During my childhood, we always had whole milk, butter, and ice cream in our house. We even had butter milk, which I hear if you weren't raised on it, is not too appealing for most people. My father was a farm boy, and the way he saw it, dairy products were a must for every day life. We were happy he thought that because we all our liked milk. There was no need to tell my sisters and me that we needed to drink it to get strong bones. We were already consuming it with gusto.

Not only did I enjoy milk, it was a useful tool sometimes during supper. That was on those days when my mother served liver or sweet potatoes which I considered the worst tasting foods on earth. The rule was that you had to have a spoonful of everything, but no more if you didn't like it. So I would get the smallest spoonful I could, then spend the next while taking a small bite, then a drink of milk to wash it down. Another small bite, then a drink of milk. I could easy drink a couple of glasses of milk using this method before a small serving of sweet potato was gone. That seems kind of silly now, but it was my tried and true method then.

Through the years, my milk drinking has decreased and I prefer water today. However, the Carnivores in my family still love their milk. When there were four of us living here, we bought milk 2-3 gallons at a time, and that would happen a couple of times per week. However, with Wally and Theo buying their own milk now, obviously Ward and I don't need as much. I have cut back to buying a gallon a week. Sometimes that's not enough and sometimes that's too much.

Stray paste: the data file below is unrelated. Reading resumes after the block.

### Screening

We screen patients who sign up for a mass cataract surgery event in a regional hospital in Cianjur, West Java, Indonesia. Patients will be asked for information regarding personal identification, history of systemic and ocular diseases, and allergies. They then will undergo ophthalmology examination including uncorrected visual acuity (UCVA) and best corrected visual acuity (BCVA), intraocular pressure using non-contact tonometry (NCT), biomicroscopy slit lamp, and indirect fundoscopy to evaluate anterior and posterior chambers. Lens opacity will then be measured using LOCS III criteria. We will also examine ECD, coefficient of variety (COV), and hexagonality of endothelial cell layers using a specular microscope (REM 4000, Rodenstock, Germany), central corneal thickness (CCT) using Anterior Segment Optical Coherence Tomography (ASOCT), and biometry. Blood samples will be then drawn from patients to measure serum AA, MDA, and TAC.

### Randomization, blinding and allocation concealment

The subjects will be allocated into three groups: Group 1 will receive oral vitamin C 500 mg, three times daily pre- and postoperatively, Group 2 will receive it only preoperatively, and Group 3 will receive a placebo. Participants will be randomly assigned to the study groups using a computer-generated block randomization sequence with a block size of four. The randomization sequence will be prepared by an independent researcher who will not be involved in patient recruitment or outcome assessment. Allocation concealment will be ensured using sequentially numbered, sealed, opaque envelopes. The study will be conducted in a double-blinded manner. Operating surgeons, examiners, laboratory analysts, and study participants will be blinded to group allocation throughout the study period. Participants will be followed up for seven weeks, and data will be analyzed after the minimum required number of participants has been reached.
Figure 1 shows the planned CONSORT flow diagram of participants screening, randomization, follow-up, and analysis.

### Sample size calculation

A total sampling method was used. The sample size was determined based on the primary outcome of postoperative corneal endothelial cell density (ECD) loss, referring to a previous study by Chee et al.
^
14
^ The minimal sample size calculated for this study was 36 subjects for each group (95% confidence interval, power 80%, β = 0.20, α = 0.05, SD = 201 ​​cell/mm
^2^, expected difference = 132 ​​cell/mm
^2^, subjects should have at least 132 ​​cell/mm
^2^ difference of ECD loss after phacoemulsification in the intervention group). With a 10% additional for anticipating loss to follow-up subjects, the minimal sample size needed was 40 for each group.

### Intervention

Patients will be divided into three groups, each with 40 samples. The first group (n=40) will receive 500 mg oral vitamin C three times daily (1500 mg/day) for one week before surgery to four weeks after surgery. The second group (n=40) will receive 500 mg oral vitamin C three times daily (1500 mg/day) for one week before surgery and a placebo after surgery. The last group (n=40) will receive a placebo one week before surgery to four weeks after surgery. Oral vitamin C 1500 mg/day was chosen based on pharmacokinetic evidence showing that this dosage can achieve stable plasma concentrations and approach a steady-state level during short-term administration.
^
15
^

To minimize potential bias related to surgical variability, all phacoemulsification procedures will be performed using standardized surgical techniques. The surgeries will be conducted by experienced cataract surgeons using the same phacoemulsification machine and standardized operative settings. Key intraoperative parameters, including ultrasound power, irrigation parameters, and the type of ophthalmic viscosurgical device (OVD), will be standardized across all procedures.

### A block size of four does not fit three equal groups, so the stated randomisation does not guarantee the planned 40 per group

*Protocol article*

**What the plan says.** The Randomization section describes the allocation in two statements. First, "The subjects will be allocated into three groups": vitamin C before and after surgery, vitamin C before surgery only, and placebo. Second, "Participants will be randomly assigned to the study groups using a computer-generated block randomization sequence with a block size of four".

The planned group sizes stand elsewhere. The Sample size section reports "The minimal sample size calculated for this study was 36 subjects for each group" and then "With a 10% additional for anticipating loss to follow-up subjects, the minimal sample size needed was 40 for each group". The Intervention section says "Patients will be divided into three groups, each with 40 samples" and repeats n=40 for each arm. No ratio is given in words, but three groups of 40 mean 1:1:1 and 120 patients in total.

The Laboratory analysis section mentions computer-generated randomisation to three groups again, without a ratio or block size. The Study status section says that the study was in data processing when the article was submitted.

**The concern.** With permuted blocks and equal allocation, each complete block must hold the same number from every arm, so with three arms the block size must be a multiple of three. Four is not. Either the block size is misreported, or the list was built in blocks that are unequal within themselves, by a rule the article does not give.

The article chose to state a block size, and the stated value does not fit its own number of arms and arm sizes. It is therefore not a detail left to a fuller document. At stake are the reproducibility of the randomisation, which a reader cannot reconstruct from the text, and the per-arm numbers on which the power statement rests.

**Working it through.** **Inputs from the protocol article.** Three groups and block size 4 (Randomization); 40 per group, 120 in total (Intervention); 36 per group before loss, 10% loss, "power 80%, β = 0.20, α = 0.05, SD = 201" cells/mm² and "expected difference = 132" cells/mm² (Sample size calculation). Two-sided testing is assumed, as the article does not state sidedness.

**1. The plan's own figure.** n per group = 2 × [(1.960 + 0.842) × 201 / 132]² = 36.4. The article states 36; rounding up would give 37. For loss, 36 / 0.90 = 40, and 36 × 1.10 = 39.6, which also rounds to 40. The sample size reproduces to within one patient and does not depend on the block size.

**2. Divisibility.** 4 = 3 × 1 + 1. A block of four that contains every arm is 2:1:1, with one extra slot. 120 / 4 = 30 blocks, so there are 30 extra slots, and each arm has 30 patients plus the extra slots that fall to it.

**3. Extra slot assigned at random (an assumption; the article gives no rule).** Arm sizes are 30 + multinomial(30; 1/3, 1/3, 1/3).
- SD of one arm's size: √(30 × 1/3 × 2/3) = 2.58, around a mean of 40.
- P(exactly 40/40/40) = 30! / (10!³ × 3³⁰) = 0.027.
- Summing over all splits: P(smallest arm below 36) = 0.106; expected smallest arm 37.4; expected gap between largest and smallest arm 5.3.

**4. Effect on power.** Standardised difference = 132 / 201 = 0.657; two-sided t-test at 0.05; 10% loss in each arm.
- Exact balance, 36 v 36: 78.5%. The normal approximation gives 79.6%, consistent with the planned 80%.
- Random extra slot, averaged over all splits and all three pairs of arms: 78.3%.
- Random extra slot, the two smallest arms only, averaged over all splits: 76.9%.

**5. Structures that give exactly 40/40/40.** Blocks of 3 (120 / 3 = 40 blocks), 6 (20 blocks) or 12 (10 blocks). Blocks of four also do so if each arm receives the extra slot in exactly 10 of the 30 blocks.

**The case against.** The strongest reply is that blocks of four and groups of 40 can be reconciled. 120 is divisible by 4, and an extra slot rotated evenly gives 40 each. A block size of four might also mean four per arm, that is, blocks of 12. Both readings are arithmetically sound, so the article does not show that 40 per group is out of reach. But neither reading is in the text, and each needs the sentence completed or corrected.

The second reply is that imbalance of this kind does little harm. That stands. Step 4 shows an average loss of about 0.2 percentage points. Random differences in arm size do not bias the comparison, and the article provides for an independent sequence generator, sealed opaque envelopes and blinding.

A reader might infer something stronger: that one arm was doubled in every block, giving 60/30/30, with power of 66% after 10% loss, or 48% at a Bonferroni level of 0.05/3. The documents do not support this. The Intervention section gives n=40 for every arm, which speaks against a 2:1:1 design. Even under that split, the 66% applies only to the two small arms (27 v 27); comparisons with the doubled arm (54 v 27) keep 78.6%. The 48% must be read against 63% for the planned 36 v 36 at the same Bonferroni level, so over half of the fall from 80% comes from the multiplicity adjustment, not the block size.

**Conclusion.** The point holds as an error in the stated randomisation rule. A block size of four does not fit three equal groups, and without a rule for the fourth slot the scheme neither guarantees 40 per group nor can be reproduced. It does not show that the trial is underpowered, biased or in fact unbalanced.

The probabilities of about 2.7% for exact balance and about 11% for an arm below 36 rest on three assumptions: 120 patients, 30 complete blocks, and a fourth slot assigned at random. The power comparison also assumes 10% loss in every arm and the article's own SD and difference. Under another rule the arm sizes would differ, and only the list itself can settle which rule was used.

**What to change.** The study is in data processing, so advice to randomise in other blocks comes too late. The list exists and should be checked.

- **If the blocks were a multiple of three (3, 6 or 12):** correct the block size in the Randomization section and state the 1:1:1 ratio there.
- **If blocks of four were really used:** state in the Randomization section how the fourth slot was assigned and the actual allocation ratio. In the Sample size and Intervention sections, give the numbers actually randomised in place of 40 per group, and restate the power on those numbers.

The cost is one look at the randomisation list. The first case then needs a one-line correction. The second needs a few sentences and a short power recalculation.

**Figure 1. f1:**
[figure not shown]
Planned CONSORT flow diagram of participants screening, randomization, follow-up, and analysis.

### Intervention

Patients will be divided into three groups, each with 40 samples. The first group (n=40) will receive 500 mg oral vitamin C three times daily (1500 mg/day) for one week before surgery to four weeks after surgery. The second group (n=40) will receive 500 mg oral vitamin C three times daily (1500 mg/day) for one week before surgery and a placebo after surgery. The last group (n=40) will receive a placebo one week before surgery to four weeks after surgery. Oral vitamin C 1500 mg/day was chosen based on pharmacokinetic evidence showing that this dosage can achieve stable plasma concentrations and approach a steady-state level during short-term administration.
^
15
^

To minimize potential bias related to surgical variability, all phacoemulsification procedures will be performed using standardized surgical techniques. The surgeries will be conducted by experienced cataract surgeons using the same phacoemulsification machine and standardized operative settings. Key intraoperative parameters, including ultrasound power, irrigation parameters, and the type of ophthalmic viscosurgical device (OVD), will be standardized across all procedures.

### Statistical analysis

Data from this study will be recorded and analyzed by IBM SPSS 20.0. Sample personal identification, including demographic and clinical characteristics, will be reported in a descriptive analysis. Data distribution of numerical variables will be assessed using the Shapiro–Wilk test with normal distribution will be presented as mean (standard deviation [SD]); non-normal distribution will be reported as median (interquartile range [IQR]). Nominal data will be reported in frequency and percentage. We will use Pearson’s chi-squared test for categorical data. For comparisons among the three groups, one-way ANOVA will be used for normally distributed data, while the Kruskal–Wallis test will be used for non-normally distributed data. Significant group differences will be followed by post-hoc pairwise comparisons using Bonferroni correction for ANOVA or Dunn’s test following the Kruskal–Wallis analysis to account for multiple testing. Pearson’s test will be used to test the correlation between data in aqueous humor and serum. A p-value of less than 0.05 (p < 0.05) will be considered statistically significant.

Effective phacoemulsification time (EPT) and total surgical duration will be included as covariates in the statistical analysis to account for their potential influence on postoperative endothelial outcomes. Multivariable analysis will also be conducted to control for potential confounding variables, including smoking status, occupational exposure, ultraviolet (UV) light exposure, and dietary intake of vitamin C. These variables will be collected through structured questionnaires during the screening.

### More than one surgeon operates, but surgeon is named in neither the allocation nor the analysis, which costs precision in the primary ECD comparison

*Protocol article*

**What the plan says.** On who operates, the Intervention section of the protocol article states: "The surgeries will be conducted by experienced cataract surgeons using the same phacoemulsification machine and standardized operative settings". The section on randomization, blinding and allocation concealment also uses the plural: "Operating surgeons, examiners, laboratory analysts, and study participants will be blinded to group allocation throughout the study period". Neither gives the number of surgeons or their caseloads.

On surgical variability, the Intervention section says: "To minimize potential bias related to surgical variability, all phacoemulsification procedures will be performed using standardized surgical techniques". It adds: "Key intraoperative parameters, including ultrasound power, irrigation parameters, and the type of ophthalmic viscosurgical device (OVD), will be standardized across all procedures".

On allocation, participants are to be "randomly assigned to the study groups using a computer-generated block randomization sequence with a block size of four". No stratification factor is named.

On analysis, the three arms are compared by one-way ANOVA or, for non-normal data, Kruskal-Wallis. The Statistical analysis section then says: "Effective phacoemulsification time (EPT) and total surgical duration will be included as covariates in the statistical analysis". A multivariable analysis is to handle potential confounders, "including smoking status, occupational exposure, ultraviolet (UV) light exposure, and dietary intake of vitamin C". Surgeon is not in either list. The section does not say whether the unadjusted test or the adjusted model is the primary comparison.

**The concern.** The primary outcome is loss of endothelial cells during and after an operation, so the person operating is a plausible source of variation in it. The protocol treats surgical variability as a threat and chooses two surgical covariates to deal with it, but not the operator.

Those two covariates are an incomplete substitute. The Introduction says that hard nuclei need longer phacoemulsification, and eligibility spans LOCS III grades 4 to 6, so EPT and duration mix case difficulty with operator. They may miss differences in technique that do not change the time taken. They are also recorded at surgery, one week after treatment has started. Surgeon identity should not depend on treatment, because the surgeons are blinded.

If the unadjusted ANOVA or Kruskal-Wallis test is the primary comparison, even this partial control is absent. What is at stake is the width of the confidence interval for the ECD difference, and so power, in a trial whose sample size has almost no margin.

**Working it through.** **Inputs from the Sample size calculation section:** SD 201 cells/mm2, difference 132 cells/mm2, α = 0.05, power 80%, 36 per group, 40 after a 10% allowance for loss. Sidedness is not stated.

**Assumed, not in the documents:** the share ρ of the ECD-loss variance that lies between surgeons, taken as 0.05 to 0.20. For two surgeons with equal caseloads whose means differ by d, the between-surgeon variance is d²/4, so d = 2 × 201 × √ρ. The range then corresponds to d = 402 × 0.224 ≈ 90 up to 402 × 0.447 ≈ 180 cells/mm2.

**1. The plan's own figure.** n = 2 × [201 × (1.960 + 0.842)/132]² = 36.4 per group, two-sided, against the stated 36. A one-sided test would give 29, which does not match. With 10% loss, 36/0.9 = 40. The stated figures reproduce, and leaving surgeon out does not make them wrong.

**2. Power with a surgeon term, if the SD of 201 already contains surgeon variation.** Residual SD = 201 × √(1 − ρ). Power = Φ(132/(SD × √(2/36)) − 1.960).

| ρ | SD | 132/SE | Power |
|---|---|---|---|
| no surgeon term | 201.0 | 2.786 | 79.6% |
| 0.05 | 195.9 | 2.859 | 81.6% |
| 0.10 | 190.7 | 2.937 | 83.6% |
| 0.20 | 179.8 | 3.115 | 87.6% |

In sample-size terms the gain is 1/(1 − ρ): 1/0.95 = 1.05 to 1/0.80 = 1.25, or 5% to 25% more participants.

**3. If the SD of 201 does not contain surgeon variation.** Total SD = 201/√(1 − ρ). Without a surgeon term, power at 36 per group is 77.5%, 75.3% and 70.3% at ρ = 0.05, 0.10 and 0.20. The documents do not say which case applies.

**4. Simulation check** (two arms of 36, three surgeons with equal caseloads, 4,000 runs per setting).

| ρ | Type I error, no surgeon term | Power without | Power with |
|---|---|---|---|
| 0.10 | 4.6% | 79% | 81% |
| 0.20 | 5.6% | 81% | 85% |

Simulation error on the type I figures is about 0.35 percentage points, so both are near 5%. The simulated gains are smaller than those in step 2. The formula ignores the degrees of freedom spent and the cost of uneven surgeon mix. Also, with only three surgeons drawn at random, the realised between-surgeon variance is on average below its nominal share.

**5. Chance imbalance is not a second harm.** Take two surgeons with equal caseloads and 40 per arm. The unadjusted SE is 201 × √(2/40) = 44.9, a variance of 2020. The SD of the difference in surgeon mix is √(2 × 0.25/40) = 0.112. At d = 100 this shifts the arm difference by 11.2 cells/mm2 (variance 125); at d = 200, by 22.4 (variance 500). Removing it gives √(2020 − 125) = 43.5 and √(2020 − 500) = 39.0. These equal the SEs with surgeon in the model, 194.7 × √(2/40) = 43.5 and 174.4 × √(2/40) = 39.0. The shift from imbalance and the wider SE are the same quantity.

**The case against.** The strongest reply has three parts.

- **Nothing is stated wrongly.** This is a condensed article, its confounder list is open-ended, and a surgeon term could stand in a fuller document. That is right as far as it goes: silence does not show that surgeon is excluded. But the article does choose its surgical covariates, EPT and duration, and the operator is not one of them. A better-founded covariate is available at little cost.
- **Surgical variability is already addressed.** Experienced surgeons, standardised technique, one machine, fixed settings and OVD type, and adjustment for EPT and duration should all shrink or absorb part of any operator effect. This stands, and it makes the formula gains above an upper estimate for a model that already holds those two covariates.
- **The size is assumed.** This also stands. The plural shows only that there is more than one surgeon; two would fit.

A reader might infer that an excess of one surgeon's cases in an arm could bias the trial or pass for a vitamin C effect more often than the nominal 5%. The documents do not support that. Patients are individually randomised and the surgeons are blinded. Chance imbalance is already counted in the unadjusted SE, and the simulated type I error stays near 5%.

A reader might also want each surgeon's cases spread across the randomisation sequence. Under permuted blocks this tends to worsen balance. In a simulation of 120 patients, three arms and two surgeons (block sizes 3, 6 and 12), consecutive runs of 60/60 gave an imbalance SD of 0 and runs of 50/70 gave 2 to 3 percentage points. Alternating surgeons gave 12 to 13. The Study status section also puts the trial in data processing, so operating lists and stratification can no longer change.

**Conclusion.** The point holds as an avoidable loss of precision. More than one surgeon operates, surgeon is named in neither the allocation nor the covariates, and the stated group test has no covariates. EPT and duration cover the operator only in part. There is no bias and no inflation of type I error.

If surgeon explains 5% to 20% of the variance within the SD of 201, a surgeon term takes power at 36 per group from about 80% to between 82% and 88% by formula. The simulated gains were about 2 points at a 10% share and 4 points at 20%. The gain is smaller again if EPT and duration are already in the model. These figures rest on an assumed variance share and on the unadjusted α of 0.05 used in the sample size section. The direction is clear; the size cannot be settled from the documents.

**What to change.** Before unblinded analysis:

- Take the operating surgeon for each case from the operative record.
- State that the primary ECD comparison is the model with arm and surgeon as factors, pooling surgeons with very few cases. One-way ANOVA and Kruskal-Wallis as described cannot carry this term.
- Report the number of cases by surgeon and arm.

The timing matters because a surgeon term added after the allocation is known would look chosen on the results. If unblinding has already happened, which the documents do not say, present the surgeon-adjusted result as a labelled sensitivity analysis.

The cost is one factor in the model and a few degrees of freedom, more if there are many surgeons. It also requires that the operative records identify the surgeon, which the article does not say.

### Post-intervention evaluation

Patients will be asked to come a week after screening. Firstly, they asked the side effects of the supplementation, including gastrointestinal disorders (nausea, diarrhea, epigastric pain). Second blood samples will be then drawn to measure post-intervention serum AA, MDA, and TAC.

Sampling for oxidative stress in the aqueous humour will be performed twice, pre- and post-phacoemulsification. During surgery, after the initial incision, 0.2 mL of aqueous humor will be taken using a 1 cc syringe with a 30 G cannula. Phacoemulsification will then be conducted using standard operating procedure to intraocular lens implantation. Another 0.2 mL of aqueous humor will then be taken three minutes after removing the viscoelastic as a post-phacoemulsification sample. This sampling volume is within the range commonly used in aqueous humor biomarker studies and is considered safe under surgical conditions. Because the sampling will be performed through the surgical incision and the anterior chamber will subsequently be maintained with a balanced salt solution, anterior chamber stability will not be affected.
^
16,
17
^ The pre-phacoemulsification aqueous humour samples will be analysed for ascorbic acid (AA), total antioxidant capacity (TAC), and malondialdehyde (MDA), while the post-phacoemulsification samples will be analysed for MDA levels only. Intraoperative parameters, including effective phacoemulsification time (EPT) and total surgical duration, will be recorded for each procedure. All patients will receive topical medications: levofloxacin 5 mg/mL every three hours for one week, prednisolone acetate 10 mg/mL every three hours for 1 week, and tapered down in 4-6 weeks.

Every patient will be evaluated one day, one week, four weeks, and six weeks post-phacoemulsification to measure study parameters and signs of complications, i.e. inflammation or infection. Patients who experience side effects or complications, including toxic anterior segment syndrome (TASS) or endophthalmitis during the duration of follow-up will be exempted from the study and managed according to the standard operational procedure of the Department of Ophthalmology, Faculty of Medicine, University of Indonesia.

I hear there are a lot of uses for old or spoiled milk, however I haven't paid much attention to them before. I never had any reason to. However, maybe that's something I should look into these days.

Do you drink much milk?

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Today's poem is a few clever lines from Shel Silverstein again.

Shaking

Geraldine now, stop shaking that cow
For heaven’s sake, for your sake and the cow’s sake.
That’s the dumbest way I’ve seen
To make a milk shake.
~Shel Silverstein



Sunday, April 13, 2014

Thankful Sunday--April 13, 2014

I am thankful for my blog friends.


It seems that one of the biggest surprises people have when they start a blog are the friendships they form. I am no different. I have made many blog friends who provide me daily with kind words, encouragement, and information. Thanks to all of you.

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Today's poem is Excelsior by Walt Whitman. What point do you think Whitman was trying to make in Excelsior? I'm still pondering.

 Excelsior
 by Walt Whitman

Who has gone farthest? for I would go farther,

And who has been just? for I would be the most just person of the earth,

And who most cautious? for I would be more cautious,

And who has been happiest? O I think it is I—I think no one was ever happier than I,